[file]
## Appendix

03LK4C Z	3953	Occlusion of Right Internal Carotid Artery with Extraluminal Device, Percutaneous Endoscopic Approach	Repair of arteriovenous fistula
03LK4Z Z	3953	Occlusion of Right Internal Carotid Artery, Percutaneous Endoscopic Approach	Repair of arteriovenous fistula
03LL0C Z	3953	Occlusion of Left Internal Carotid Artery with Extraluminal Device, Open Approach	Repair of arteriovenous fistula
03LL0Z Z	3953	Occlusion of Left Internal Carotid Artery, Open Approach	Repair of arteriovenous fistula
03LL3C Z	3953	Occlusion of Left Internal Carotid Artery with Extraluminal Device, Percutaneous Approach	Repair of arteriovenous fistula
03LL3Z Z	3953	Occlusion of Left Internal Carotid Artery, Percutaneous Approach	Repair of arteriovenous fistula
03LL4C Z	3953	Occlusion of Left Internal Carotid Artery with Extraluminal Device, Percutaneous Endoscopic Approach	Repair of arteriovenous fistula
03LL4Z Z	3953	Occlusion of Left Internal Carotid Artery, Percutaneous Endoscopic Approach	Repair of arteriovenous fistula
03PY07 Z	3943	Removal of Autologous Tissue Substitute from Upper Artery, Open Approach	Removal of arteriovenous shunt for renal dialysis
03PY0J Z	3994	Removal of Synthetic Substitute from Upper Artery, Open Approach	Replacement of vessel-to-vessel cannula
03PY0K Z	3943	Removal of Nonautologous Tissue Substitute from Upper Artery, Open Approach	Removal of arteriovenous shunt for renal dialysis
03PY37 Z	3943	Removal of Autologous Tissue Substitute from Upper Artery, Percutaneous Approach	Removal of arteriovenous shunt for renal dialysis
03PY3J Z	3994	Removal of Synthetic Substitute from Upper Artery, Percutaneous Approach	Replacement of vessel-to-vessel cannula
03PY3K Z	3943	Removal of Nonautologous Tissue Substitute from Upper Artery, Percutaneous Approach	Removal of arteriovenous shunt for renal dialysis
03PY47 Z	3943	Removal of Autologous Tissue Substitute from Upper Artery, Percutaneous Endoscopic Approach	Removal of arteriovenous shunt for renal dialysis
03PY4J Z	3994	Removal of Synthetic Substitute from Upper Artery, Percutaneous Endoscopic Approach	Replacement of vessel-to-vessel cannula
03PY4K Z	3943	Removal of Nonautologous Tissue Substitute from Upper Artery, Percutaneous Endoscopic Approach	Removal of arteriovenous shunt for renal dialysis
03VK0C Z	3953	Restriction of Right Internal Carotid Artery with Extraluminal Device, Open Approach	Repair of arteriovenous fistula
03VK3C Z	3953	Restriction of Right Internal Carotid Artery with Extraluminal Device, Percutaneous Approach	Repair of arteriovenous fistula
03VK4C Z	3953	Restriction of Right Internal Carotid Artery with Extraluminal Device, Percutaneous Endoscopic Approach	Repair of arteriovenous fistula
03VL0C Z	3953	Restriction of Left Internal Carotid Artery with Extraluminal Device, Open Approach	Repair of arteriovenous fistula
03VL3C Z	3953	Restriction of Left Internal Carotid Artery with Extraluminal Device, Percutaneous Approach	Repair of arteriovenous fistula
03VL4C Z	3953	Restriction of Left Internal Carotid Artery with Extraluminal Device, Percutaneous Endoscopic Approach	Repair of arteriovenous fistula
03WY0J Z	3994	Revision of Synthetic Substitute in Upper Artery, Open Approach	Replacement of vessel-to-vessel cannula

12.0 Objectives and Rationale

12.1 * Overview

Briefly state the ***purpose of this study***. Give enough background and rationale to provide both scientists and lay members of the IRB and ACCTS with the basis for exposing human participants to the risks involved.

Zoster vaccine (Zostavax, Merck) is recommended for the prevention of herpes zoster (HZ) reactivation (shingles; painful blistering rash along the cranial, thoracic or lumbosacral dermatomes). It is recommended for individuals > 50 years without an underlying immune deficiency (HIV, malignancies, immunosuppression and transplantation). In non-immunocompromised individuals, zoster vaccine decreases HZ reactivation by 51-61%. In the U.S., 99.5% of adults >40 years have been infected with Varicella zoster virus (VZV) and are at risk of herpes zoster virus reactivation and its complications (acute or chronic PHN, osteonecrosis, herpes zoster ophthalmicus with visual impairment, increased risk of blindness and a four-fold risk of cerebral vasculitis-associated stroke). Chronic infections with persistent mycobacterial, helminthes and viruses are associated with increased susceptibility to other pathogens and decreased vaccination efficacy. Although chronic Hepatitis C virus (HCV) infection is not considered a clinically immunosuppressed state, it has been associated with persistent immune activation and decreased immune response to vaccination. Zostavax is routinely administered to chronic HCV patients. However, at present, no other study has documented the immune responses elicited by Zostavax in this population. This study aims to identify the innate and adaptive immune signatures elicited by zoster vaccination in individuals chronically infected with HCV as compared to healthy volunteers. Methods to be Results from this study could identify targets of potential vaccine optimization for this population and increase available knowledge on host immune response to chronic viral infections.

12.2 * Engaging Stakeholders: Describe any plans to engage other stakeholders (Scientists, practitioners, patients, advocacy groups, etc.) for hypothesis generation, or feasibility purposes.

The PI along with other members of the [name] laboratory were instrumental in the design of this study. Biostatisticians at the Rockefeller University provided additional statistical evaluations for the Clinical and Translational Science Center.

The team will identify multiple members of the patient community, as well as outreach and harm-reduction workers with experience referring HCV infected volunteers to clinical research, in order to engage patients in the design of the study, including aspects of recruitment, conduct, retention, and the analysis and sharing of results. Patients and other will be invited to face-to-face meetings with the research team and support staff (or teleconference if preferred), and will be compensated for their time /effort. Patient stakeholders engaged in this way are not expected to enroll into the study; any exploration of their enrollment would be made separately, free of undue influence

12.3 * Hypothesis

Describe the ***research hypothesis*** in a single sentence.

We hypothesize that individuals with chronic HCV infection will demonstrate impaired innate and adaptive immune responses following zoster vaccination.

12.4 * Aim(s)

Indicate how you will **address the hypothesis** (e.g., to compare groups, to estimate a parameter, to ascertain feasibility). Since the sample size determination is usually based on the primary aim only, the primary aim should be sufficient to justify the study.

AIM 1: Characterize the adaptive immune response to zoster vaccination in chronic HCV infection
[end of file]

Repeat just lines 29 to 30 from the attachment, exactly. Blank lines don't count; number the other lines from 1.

Zoster vaccine (Zostavax, Merck) is recommended for the prevention of herpes zoster (HZ) reactivation (shingles; painful blistering rash along the cranial, thoracic or lumbosacral dermatomes). It is recommended for individuals > 50 years without an underlying immune deficiency (HIV, malignancies, immunosuppression and transplantation). In non-immunocompromised individuals, zoster vaccine decreases HZ reactivation by 51-61%. In the U.S., 99.5% of adults >40 years have been infected with Varicella zoster virus (VZV) and are at risk of herpes zoster virus reactivation and its complications (acute or chronic PHN, osteonecrosis, herpes zoster ophthalmicus with visual impairment, increased risk of blindness and a four-fold risk of cerebral vasculitis-associated stroke). Chronic infections with persistent mycobacterial, helminthes and viruses are associated with increased susceptibility to other pathogens and decreased vaccination efficacy. Although chronic Hepatitis C virus (HCV) infection is not considered a clinically immunosuppressed state, it has been associated with persistent immune activation and decreased immune response to vaccination. Zostavax is routinely administered to chronic HCV patients. However, at present, no other study has documented the immune responses elicited by Zostavax in this population. This study aims to identify the innate and adaptive immune signatures elicited by zoster vaccination in individuals chronically infected with HCV as compared to healthy volunteers. Methods to be Results from this study could identify targets of potential vaccine optimization for this population and increase available knowledge on host immune response to chronic viral infections.

12.2 * Engaging Stakeholders: Describe any plans to engage other stakeholders (Scientists, practitioners, patients, advocacy groups, etc.) for hypothesis generation, or feasibility purposes.